Traumatic happenings in childhood and youth can send different people on different trajectories. In this case, one is moved by guilt to become a conscientious upholder of law and order, while another — transformed by abandonment and cruelty — to become an unconscionable serial killer. Who will prevail when they come on a collision course?
A spate of gory, horrific murders are occurring around Mumbai — the victims are overwhelmingly women, and all of them are found headless. Additional Commissioner of Police Maithili Prasad — who has to struggle extra in her work to satisfy her insecure male bosses — is entrusted to lead the manhunt for the ruthless murderer whose depredations have created panic in the city that never sleeps. But the killer seems much ahead of her, helped by the anonymity possible in a metropolis.
Prasad — who has to contend with some of her past inner demons of guilt and self-doubt — has to zero-in on how the serial killer became that way, in order to help identify him so the police know on whose trail they are. This is not helped when she is contacted by the killer, who seems to take pleasure in misleading them while taunting the police’s incapability to apprehend him and demanding he receive top billing as “Serial Killer No.1”.
Meanwhile, a desperate venture to catch the killer goes wrong with tragic consequences, and a demoralised Prasad, who has various vested interests sharpening knives for her, quits the force. But is she out of the cross hairs of a demented but meticulously planning killer, or has she abandoned her virtual crusade to collar him? The story is yet not done and ends on a thunderous climax in her home.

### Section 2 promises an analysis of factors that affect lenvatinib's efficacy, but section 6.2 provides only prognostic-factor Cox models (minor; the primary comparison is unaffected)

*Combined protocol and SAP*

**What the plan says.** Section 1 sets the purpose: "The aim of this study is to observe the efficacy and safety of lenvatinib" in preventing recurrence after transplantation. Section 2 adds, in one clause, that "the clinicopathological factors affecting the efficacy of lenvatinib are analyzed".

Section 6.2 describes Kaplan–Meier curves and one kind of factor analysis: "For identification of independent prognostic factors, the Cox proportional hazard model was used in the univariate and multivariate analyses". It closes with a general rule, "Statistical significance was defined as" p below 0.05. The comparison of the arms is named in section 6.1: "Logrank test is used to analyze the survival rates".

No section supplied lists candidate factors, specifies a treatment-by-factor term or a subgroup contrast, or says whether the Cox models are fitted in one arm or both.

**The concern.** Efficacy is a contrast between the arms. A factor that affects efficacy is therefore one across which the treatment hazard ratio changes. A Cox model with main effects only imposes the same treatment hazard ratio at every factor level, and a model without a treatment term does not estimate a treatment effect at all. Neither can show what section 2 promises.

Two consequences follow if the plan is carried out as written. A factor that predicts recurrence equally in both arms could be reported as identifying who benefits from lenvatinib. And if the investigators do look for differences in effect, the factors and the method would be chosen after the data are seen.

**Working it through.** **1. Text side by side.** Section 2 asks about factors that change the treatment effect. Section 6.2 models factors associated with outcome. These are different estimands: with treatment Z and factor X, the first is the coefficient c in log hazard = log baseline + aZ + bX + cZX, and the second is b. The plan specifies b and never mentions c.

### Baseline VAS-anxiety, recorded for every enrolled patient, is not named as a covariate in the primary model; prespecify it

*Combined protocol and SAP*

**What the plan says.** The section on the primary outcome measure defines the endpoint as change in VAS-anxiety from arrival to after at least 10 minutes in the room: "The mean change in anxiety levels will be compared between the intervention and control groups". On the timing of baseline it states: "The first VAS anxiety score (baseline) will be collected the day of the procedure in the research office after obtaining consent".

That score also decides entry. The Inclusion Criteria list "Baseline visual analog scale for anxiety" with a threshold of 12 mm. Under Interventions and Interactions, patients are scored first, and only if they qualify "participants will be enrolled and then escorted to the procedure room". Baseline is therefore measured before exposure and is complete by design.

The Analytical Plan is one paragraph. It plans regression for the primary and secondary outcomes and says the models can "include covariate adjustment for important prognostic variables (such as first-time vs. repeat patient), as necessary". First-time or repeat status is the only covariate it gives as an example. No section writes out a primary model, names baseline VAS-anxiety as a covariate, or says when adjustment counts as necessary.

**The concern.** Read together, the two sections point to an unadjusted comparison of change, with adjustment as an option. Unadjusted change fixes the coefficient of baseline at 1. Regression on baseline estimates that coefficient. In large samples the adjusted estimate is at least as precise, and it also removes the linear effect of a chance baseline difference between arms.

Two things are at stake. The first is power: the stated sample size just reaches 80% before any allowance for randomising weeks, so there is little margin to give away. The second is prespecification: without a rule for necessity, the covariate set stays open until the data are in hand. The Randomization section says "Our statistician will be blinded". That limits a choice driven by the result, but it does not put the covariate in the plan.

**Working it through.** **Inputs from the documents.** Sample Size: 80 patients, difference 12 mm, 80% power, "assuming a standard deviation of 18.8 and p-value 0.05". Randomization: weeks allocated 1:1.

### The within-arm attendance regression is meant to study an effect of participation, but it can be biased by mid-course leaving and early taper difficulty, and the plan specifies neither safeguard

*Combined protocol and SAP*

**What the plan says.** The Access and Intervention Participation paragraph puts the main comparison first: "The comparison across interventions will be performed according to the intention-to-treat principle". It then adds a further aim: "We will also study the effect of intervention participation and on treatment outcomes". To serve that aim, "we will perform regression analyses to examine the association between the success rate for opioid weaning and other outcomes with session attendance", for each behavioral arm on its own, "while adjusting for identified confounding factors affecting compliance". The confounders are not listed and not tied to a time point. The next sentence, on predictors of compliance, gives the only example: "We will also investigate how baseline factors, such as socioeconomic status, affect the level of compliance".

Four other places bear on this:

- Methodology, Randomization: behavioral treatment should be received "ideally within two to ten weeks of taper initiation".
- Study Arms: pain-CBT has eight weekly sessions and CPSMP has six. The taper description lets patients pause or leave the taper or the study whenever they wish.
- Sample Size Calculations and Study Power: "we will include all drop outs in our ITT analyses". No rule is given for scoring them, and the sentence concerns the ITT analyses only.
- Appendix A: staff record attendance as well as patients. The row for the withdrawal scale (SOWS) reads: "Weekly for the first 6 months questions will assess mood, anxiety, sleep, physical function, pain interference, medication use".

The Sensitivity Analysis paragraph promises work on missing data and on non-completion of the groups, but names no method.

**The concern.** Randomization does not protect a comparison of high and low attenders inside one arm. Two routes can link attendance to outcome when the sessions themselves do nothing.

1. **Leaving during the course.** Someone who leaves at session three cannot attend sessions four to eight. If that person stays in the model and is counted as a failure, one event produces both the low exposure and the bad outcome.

In his fourth book after “Mumbaistan”, “Compass Box Killer” and “Anti-Social Network”, film director-cum-author Piyush Jha creates plenty of chills but not that amount of thrills due to the story’s chronological structure and narrative device – alternating chapters from point of view of both protagonist and antagonist, while some references of tense do not help any bit.
The principal characters’ background and motivations also seems a bit contrived, and so do some characters — something sub-par for the author of those three gritty, uncompromisingly noir-ish stories of Mumbai’s ugly and treacherous side in “Mumbaistan”, from which one character — Inspector Ramesh Virkar — spun out to start his own series (in the two subsequent books).
But what Jha has managed in this to convey the group lack of empathy in a teeming metropolis — where it is easy to sink into anonymity, change your appearance and identity, and no one may even notice your absence or problems until it is too late, the ease of entering into relationships with total strangers, and the tense uncertainty and apprehension of danger that can paralyze even a pulsating, vibrant city.
He dwells on this topic in the afterword where he discusses the reasons for emergence of serial killers — both psychological and physiological — as part of the old inconclusive debate on whether criminals are born or made, and how the problem was compounded by Indian society and law and order machinery’s denial mode about the very presence.
The point is more starkly made in a special bonus section dealing with some recent instances of some lesser-known, unlikely, but no less bloodthirsty serial killers among us — and how they could run rings around police to target more random, unsuspecting people they didn’t even know, leave alone have any quarrel with.
Any of us could be a target — unless we collectively learn to be more concerned and aware citizens.
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